Martha Thomases: MoCCA My Socks Off
As a writer and a long-time nerd, I’m used to spending a lot of time alone. Especially after the winter we’ve had, I can go for days not only not leaving my apartment, but not even wearing anything my mother would recognize as pants (sweatpants didn’t count).
And then, this weekend, just as the snow finally melts and the sun comes out, is the MoCCA Festival . All of a sudden, instead of talking only to my cat (who doesn’t require much sophisticated banter), a lot of people I enjoy will be conveniently assembled in one place.
MoCCA is certainly a lot bigger than it was the first time I went, back in the days when the museum was separate from the Society of Illustrators. Still, compared to the behemoths in San Diego, Chicago, and even across town at the Javitz Center. Instead of Hollywood previews and video game demonstrations, MoCCA’s non-comics exhibitors tend to display hand-made crochet monsters or cal figurines.
I’ve seen people I admire on the floor of this show, just as I’ve seen people I admire on the subway and on the sidewalk. But celebrities? In San Diego and New York, I’ve seen people like Robert Downey, Jr. and Whoopi Goldberg on the floor. They are easy to spot because they are surrounded by bodyguards. And they need to be. Fans have to be kept away or the celebrity will be mobbed, even physically hurt. This year’s MoCCA celebrity spotting? Probably the most high-profile will be Macy’s Charlie Brown parade balloon. Fans aren’t tall enough to maul him.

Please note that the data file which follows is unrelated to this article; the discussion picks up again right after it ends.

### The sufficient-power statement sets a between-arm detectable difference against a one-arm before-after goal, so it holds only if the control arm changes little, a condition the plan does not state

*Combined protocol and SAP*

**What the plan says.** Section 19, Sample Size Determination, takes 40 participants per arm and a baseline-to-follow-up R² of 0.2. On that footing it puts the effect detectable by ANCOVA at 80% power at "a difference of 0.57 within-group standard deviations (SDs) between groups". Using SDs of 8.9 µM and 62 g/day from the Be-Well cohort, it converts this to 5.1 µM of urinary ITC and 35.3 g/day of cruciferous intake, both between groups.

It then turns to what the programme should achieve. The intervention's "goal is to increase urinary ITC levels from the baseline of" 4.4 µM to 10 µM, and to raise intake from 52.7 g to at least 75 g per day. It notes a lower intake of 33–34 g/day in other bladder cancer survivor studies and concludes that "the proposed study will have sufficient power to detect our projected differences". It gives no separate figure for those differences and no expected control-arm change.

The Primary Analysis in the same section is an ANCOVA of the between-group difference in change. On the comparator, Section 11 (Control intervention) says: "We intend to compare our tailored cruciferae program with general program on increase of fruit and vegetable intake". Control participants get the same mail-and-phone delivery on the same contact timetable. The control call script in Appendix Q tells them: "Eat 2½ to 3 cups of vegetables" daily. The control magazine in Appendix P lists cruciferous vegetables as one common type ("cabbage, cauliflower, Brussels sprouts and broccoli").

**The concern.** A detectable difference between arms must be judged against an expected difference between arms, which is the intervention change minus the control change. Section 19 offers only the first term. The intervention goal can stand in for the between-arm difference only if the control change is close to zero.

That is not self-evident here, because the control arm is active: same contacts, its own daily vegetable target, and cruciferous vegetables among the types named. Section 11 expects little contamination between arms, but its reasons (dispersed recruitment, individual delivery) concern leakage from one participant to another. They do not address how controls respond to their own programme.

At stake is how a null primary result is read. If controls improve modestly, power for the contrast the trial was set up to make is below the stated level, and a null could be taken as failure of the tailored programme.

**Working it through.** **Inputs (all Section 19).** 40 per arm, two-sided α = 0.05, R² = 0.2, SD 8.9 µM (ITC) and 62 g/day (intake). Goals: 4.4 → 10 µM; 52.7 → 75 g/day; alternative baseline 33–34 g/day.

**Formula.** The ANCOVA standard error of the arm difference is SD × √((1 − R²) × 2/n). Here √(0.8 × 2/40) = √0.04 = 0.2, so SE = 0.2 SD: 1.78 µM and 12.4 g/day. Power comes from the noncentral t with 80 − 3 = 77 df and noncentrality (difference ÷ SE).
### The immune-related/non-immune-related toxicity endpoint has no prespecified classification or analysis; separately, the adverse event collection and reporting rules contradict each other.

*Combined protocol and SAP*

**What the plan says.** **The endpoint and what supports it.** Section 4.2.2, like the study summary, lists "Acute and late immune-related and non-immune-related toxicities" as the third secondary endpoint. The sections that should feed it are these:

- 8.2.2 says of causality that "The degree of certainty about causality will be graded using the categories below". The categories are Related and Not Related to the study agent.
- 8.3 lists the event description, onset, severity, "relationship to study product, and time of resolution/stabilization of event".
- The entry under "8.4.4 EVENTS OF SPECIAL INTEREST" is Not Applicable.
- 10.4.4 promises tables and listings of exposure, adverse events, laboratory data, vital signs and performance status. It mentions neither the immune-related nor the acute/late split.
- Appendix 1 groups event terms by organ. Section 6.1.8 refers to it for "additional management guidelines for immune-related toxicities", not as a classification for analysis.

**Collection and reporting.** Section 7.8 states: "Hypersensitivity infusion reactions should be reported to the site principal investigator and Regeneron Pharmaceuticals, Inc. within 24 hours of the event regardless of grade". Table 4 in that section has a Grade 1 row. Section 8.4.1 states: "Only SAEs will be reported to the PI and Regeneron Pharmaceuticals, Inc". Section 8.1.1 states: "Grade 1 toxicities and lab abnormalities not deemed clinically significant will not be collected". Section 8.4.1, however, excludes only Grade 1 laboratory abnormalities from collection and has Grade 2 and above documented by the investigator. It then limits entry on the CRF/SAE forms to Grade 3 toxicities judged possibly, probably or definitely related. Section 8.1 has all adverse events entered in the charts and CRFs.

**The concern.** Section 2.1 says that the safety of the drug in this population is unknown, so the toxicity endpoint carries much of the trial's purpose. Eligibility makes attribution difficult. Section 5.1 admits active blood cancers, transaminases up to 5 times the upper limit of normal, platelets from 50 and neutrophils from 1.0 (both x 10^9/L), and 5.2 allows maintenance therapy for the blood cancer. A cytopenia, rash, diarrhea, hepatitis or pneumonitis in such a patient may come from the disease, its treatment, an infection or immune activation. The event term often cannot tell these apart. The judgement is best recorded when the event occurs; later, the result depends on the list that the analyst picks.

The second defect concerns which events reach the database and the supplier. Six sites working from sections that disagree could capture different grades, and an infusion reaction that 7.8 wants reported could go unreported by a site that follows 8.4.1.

That’s cool. At MoCCA, the books are the celebrities. And this year’s assortment of new books looks especially wonderful.
MoCCA has books for kids and books for grown-ups without either feeling forced, because, for the most part, the people creating the books are creating what they want to read, not (necessarily) what they think the market wants. MoCCA is fan-friendly in a way that doesn’t require special events for cos-players. Nor do they need security guards to protect women and/or children and/or queer people and/or other minorities from assault.
Sometimes the aisles get too crowded, and sometimes it’s too hot, but it’s a very friendly show, with plenty of good will. I wish all comic book shows could be this pleasant.
In case that isn’t enough people for me, I’m also going to one of the two big benefits my family enjoys attending every year. A cancer charity throws a big party that is attended by huge celebrities, like these from last year.
Come by, if you find yourself with nothing to do in the middle of MoCCA.